These new rules can bring in a broader market rally, as compared to polarised moves seen over the past one-two years.
Many expect several small-and midcap stocks could rally in the early part of this week in anticipation of likely increased exposure by AMCs in these segments. Investors should not blindly rush in and buy any and every stock in these two segments on the back of likely flows by domestic institutional players. Invest only if you are comfortable with the fundamentals and convinced about the growth prospects of the company, as it is the only driving factor in the long haul.
There is no need for existing multi-cap investors to panic or take any action, despite the likelihood of higher portfolio risk if the regulations are implemented in their present form. A better strategy would be to wait for clarity from the fund management. The market regulator might re-visit the circular later and provide some leeway or extra time to multi-cap funds.
That said, investors can look at gradually increasing their mid-and small-cap exposure via exchange-traded funds (ETF)/Index Funds or better still a small-cap or midcap fund.
Large-caps under pressure?
For direct investors into equities, this regulation provides an opportunity. Some large-cap stocks
could come under some temporary selling pressure. Benchmark indices, too, are looking at global indices especially the US, foreign portfolio investor (FPI) inflows, and the emerging macro and micro situation in India. This could be a good time to reduce holdings in stocks that have run up too much, or which do not show much promise relative to their prices going by their recent fundamental performance.
Given the size of multi-cap funds and higher allocation, especially to small-cap stocks, some concerns have been raised about achieving the prescribed investment limits without creating a bubble in the small-and midcap stocks. Note that the AUM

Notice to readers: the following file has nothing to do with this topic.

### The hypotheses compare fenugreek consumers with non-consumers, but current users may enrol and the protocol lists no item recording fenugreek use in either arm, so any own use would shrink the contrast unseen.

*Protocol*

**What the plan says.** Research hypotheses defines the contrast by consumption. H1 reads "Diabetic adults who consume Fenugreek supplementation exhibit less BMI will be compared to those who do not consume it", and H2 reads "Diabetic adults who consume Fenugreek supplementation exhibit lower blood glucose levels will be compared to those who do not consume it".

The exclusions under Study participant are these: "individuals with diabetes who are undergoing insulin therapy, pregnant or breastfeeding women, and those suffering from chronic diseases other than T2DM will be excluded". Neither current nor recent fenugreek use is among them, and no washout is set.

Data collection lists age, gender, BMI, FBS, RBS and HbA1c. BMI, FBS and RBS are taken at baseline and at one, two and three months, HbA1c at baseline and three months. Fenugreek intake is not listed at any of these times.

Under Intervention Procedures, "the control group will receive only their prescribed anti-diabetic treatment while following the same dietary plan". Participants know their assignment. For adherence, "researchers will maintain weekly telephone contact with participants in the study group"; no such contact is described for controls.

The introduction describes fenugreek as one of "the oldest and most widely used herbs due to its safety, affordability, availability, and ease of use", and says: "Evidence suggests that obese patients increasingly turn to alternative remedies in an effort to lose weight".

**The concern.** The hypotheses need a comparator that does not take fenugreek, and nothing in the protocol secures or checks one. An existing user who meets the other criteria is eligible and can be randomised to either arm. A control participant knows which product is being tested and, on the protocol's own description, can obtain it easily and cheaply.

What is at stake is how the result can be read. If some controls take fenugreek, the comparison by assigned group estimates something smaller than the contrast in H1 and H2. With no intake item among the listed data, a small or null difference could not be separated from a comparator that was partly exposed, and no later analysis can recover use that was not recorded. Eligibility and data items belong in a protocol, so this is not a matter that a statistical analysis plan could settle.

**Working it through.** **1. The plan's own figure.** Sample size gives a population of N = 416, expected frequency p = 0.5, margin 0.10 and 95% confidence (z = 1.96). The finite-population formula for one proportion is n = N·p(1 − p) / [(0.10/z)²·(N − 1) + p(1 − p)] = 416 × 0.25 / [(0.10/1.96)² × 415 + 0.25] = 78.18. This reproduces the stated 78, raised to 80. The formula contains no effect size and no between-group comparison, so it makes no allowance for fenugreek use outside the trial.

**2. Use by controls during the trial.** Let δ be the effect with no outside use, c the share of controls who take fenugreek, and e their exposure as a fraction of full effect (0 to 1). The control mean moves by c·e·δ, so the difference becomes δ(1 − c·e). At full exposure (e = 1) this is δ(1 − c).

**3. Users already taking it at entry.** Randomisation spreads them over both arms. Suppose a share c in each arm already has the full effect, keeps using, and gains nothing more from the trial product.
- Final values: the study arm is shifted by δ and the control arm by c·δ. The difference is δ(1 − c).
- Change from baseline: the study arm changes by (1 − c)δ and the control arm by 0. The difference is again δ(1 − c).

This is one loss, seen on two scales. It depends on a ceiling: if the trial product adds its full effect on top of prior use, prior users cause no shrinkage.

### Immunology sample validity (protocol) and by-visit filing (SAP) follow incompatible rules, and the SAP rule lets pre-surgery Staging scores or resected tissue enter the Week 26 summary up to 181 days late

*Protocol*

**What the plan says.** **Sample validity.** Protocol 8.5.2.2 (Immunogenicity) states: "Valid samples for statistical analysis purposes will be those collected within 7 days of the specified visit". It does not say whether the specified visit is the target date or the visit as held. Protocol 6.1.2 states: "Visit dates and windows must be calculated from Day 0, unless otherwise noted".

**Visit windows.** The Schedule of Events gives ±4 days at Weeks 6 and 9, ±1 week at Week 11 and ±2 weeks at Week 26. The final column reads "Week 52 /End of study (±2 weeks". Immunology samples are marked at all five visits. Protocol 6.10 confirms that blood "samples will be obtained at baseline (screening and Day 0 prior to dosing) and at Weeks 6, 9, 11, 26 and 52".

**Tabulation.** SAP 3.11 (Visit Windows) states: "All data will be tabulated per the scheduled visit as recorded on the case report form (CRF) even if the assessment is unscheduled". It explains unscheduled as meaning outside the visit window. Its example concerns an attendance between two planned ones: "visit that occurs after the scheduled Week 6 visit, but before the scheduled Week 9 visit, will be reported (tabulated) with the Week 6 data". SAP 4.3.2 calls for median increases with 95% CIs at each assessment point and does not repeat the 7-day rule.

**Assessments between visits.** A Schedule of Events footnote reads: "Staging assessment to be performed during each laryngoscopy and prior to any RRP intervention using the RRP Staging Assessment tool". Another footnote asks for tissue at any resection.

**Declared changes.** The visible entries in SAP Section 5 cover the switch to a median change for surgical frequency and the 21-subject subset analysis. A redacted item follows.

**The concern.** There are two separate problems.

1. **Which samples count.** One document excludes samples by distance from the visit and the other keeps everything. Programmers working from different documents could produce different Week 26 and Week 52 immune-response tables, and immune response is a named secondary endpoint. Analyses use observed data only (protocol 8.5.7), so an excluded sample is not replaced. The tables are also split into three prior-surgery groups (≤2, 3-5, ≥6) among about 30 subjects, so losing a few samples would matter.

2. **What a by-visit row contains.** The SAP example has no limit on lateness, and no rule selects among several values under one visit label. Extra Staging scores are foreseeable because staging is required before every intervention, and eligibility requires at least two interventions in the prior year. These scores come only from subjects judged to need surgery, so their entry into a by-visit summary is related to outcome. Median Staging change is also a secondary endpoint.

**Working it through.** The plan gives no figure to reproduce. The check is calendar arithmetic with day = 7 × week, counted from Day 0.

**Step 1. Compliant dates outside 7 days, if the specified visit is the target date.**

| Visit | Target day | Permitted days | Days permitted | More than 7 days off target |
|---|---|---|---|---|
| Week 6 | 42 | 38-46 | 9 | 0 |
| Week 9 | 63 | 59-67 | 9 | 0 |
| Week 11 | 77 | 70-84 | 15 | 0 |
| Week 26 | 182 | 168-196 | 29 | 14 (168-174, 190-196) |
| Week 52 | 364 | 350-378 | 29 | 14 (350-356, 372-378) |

of small-cap stocks
across equity categories (excluding sectoral) as on July 2020 is Rs 68,109 crore – compare this with around Rs 28,000 crore worth fresh buying required. These stocks have less free float availability, relatively lower volumes, corporate governance issues and higher impact cost (both at the time of getting in and getting out). Also, liquidity issues in small-cap stocks
could get compounded in bear markets
when these funds face redemption pressure and are required to sell small-cap stocks
where impact costs could be large.
Most multi-cap funds are benchmarked to either Nifty 500 or S&P BSE 500. The allocation of Large-cap, Midcap and Small-cap stocks in Nifty 500 index is 77.2 per cent, 16.1 per cent and 6.7 per cent respectively, which is more or less in line with current market cap-wise exposure for most of the multi-cap funds.
A new benchmark index would then be required to compare these schemes’ performance. One alternative is S&P BSE AllCap index, where again the split between large-cap, midcap and small-cap is 76.1:15.8:8.1, which is not very different from the split in Nifty 500. Comparing performance of schemes under new Multi-cap prescription of minimum 25 per cent each in midcap and small-cap with any of these indices will be totally misleading. Instead Sebi could have set the minimum exposure of 15 per cent to small-cap, and say 25 per cent to midcap segment, and left the rest to the fund managers’ discretion.
Multi-cap funds with large AUM
may face difficulty in re-shuffling their portfolios. Merger of Multi-cap fund with their Large-cap funds or Large & Midcap category could be way out for some asset management companies (AMCs). Some AMCs could re-define the fund to a thematic fund – maybe an ESG fund – and at a later stage launch another Multi-cap fund.
Schemes requiring the least reshuffling include multi-cap funds from Invesco, IDFC, and Nippon, while schemes requiring the most reshuffling include Kotak Standard, HDFC Equity, Motilal Multi-cap 35, Axis, and Canara Robeco Eq diversified fund.
Deepak Jasani is head of retail research at HDFC Securities. Views are his own.